General Motors European division may not reach its target of breaking even this year and may lose as much as 200 million euros ($US218 million), the chief of the company’s European operations said on Tuesday, according to Reuters.
“We’re still trying to get to break-even in 2003…We have a range of about a 200 million loss to break-even,” Mike Burns told reporters at the Geneva motor show, Reuters said.
The news agency said GM Europe has posted heavy losses in the past two years as it struggles with a morose economy in Germany, its biggest market in the region, and competitive pressure on its mass-market brand Opel. To boost its fortunes, the world’s biggest carmaker is counting on cost savings and a strong take-up for new vehicles such as the Opel Signum wagon and the Saab 9-3 convertible, both of which will debut in Geneva.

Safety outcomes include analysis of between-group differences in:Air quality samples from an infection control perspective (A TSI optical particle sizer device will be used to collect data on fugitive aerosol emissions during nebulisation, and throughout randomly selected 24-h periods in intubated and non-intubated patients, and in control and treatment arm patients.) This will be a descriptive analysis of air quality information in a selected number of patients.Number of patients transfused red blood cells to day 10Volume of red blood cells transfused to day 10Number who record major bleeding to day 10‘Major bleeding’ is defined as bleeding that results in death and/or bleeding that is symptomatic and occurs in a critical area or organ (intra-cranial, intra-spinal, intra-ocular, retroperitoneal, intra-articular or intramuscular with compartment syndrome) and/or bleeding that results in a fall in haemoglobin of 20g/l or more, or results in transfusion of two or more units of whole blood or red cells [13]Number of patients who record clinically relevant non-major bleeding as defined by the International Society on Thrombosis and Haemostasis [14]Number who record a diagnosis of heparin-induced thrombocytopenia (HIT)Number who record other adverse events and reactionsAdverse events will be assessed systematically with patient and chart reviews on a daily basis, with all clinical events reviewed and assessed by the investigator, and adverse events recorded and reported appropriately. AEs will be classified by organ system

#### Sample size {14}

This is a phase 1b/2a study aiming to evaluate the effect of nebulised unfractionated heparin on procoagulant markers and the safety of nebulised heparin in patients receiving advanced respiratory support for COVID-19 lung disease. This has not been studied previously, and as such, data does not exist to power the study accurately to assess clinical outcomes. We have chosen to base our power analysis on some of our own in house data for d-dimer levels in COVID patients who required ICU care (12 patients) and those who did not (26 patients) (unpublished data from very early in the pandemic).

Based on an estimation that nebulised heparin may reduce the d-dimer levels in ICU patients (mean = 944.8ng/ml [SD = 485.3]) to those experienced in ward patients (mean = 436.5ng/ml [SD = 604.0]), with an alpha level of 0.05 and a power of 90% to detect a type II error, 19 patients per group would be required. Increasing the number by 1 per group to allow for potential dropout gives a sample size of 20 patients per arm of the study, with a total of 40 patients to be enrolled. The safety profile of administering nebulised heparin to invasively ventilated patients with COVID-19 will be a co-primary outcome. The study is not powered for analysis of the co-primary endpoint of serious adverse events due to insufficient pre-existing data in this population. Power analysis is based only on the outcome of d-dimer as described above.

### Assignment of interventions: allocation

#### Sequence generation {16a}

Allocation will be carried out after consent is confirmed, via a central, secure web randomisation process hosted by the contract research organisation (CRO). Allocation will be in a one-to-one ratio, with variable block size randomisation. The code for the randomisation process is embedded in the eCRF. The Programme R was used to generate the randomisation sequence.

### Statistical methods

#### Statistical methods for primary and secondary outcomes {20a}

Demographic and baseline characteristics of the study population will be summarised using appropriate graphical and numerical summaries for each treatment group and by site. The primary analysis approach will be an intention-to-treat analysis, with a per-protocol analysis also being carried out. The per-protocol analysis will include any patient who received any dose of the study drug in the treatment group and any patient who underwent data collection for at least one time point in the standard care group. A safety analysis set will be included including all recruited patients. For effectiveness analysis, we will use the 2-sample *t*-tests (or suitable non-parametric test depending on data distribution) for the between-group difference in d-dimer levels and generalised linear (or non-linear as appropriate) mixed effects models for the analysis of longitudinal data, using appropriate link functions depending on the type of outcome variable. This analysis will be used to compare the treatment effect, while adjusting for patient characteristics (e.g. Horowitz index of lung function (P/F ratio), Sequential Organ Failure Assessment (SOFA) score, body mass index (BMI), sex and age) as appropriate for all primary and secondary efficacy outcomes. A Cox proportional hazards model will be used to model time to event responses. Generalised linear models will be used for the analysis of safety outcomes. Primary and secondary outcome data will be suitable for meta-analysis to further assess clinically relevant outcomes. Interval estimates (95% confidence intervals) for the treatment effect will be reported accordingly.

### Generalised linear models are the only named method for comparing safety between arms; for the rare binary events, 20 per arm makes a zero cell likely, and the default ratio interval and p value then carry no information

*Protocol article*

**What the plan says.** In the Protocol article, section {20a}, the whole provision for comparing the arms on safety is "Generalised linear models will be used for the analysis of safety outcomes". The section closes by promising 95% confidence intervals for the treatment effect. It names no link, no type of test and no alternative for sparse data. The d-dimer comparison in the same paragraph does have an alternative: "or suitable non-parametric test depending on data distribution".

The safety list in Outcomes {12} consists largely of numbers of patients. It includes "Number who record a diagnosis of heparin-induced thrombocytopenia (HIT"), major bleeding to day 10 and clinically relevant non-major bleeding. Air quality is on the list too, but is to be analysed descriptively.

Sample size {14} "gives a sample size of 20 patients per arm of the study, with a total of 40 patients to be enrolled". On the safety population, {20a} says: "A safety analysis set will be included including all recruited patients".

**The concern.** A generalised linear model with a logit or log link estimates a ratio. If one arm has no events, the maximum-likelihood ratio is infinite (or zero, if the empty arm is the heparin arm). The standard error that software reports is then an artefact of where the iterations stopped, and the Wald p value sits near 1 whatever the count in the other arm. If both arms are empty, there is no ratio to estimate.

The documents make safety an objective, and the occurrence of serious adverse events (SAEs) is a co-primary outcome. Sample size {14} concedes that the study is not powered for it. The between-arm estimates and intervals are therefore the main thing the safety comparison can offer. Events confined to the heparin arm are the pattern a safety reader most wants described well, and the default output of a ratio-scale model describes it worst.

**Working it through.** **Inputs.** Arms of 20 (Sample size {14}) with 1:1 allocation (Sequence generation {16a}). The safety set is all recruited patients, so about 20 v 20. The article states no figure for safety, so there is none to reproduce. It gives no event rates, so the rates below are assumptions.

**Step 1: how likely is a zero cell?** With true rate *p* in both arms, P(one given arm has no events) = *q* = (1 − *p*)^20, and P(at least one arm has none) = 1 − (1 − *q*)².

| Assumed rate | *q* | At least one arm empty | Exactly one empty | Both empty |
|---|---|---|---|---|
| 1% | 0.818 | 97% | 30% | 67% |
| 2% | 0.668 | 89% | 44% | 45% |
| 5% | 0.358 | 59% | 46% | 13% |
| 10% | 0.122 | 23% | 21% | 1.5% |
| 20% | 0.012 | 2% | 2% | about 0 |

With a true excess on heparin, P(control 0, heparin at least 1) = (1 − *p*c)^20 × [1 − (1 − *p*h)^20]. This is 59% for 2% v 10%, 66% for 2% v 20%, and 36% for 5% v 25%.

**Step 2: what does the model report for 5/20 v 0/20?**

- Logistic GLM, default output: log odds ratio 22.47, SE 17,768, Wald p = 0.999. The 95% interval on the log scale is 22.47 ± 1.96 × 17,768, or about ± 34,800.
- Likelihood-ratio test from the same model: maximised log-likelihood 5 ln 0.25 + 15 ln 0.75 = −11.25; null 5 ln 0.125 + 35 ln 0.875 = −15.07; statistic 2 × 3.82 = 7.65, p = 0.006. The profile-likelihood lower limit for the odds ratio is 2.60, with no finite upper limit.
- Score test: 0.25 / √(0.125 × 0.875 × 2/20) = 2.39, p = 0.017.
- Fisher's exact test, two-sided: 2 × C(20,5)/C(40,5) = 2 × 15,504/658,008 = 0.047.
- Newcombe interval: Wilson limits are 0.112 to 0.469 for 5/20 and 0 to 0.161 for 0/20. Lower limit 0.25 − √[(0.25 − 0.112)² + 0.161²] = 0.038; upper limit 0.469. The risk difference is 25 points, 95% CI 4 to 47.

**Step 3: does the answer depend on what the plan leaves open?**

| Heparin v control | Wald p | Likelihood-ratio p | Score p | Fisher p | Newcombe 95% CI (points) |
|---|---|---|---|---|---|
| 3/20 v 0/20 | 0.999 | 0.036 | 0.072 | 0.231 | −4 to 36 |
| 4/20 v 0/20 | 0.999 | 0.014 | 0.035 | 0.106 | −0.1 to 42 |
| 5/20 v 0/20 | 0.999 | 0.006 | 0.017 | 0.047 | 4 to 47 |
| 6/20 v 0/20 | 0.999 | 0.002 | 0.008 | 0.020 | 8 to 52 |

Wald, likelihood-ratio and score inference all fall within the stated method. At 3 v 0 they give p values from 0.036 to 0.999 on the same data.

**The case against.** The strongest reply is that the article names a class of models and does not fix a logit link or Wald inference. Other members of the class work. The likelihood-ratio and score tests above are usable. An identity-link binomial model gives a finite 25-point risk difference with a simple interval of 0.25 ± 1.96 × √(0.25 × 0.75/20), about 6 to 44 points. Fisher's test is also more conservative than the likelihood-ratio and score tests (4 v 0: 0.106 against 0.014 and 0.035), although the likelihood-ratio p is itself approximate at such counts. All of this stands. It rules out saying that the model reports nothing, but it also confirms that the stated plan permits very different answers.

But, Reuters said, company managers have conceded that the car maker may lose money in Europe again this year.
According to Reuters, GM’s sales in Western Europe fell 8% last year to 1.55 million vehicles, for a market share of 9.4%, down from 9.9% in 2001, according to Ward’s Automotive Reports. Only Italy’s crisis-ridden Fiat had a steeper drop in car sales last year among the major car makers.